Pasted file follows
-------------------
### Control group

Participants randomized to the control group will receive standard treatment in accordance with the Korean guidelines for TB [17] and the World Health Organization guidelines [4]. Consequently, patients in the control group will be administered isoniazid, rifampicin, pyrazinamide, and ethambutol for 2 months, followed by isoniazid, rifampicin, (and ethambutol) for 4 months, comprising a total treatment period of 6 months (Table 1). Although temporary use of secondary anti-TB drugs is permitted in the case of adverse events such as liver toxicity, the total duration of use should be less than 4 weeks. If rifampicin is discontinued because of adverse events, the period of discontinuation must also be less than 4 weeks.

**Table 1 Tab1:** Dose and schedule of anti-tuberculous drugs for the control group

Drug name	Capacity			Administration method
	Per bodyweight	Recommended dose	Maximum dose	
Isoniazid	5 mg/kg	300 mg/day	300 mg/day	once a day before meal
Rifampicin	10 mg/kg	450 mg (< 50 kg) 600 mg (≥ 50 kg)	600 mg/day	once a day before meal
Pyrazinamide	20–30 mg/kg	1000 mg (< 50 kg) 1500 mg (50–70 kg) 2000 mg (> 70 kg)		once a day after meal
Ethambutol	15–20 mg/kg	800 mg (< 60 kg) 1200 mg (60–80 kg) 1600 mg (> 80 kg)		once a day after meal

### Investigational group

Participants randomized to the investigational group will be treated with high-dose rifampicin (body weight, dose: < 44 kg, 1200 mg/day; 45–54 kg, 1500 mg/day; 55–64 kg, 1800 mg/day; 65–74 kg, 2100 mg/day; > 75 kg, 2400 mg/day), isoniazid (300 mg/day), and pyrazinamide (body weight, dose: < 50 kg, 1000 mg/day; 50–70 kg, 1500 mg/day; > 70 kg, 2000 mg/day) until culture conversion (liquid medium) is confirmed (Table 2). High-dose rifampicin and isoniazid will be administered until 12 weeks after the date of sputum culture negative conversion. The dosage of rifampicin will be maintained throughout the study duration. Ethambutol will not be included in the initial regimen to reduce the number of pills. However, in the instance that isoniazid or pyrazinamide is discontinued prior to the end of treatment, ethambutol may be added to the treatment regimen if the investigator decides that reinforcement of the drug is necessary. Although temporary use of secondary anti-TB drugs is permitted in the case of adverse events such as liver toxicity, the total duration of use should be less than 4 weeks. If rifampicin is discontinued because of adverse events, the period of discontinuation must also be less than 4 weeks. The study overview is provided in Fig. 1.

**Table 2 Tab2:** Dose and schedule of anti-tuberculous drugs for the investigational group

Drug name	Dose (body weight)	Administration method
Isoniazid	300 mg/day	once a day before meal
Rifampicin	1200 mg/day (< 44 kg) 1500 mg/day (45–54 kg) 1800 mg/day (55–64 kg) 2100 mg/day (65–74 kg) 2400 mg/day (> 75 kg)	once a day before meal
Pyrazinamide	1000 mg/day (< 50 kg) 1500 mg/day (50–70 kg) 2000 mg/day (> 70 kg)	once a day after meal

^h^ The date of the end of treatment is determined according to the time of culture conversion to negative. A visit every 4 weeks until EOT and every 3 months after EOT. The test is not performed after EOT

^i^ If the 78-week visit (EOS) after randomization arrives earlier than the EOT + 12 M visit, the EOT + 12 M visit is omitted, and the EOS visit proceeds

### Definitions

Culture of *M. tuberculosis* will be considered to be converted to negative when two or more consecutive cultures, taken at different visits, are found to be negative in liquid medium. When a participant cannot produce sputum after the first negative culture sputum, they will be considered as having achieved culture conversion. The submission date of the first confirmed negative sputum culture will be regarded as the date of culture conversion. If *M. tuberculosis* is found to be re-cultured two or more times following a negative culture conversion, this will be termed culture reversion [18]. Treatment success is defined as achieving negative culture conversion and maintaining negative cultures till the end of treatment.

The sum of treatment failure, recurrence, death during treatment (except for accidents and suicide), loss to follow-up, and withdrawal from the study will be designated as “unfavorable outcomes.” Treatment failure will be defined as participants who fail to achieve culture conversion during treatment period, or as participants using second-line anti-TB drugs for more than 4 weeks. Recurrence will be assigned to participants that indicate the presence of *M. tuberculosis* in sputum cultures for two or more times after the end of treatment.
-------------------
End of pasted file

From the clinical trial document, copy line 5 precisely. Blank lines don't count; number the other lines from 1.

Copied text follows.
	Per bodyweight	Recommended dose	Maximum dose	